By Helena Parker
Climate change is an issue at the fore-front of people's minds nowadays. Why wouldn’t it be? Its effects, if gone unchecked, would change life as we know it. All generations have at some point believed that their world was the climax of civilisation, that impending doom was upon us: T.S Eliot’s poetry in the 1920s depicting the grit of the city so different from life before, or the Cuban Missile crisis in the 1960s threatening to eradicate life through nuclear disaster.
And it seems now modern thinking, at least in the West, coalesces around this catastrophic thinking. What will life be like in 50 years? Will there still be fresh water to drink, beaches to visit, food to be had? What are the prospects of having children, when our own future is so clouded with concern and unease? Clearly, I think about climate change often. But this was the perfect frame of mind in which to walk into Richard Hilliar’s U.B.U: A Cautionary Tale.
U.B.U is a rewritten, distinctly Australian version of Alfred Jarry’s infamous Ubu Roi (King Ubu). Set in ‘Pooland’ it centres around the grotty character of Pa Ubu, an old military hero and his cunning wife Ma Ubu. Pulling on narrative threads from Macbeth and Hamlet, Ma Ubu along with the Prime Minister Fuller Bjullschitt, news reporter Medea Information and downtrodden scientist Murray Faseema convince the dim witted Pa Ubu to kill King Dumc’nt and instate himself on the throne. With Pa Ubu in charge, his greedy manipulators can stop any change being made to solve the ‘Great Heatening’ and continue to profit from the mining industry that made their country rich.
U.B.U is, in short, an absolute riot of a play. Absolutely nothing is sacred to director and first time playwright Richard Hilliar. And if the names were any indication, this play is flithy. Abounding, with poo jokes and crushing satire, the original French play has been very well updated to an Australian context right down to Ubu’s military medals made from Coles minis. Most spectacular about this play are the wonderful costumes by Tanya Woodland and the inventive hair and makeup by Ash Bell, who also doubled as the set and prop designer. These costumes are kooky and very impressive, particularly Ma Ubu’s ‘fancy’ dress made from rainbow tulle that clashes impeccably with her neon yellow wig. Music by Tegan Nicholls added to the humour of the piece, with a particularly engaging segment being played to Edvard Greig’s ‘In the Hall of the Mountain King (Peer Gynt)’.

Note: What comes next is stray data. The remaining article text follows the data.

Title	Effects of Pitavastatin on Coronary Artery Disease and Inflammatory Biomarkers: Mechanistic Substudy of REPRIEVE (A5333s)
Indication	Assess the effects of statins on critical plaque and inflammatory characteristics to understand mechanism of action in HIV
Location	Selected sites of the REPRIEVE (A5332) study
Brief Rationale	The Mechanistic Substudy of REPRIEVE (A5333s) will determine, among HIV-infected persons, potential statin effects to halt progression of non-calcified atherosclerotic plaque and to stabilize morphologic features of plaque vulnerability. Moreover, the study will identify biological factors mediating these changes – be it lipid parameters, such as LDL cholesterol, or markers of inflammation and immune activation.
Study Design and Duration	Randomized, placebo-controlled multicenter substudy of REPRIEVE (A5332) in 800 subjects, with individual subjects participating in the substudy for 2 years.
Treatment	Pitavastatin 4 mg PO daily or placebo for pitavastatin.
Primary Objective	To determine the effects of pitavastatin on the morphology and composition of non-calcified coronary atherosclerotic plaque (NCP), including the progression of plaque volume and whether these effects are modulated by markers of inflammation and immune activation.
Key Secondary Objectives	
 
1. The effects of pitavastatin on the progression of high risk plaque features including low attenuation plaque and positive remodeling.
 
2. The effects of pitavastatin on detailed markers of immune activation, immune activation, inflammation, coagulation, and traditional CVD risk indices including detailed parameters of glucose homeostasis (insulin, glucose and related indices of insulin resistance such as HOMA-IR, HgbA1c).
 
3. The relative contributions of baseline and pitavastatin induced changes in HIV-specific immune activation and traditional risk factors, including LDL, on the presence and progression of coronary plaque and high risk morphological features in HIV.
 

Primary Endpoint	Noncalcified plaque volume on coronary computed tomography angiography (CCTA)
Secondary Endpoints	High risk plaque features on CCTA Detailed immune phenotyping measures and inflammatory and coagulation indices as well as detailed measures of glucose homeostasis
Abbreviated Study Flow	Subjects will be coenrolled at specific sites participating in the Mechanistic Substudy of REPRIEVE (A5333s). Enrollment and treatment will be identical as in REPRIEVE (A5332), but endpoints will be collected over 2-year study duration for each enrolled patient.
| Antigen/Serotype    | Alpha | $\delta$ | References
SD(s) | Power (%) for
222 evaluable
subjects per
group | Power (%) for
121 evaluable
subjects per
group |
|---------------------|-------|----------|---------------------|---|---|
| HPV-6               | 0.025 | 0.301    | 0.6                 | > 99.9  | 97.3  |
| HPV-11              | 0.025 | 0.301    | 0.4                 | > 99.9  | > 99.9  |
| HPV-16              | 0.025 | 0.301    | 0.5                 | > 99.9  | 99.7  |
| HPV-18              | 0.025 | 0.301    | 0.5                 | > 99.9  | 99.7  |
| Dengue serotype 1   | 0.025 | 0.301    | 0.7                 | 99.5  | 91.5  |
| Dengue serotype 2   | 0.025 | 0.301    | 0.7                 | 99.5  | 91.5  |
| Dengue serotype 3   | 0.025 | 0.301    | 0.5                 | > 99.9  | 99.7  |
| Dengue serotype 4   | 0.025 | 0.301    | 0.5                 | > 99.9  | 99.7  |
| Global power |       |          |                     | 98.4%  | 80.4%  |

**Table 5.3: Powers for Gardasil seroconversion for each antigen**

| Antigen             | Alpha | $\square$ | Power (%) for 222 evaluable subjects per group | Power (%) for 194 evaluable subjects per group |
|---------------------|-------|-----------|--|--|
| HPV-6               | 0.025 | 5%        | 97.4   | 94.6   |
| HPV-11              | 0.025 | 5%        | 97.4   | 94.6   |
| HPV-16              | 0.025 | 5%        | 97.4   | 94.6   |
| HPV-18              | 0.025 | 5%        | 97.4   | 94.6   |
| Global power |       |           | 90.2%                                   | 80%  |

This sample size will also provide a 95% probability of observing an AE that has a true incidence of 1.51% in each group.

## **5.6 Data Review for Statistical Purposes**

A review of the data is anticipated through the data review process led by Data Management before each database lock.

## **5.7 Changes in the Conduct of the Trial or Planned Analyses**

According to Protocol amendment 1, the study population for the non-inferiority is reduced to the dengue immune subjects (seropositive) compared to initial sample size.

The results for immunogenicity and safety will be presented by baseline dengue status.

U.B.U draws on the rich tradition of vaudeville in its use of puppetry, sock puppets and bawdy songs. This play is a crowd-pleaser and a great antidote to the often sombre plays that are usually programmed in more main-stage companies. The performances too were very charismatic and Hilliar should be commended on assembling such a talented cast. I particularly enjoyed Tristan Black’s greasy Prime Minister and Gideon Payten-Griffiths as bonny Prince Bitchard, although all the performances were strong across the board and should be congratulated. Sam Glissan demonstrated a capable performance as Pa Ubu. However I wondered whether Glissan could have emphasised Ubu’s character arc more assuredly? Ubu seemed to be the same from start to finish which, unfortunately, made him one of the least enjoyable characters to watch. The actor seemed to rely heavily on volume and aggression to make his point heard, which to be fair, crafted a distinctly sinister Ubu. Perhaps if Glissan allowed Ubu to descend into this mode rather than exist in it throughout, his character could have been more engaging.
U.B.U: A Cautionary Tale gives us no heroes, no happy ending. It truly is a ‘cautionary tale’ that forces us witness the future that would unfold if we collectively continue to listen to ‘Bjullschitting’ politicians and the manipulating media and if we, ultimately, only start to care when its too late. No one can say this play is subtle. But after 2 hours of entertainment, they earn it. And at its heart, there is a sincere plea for change.
Do see it if you can, U.B.U truly is a wicked, naughty gem of a play.
Image Credit: Ross Waldron
All opinions and thoughts expressed within reviews on Theatre Travels are those of the writer and not of the company at large.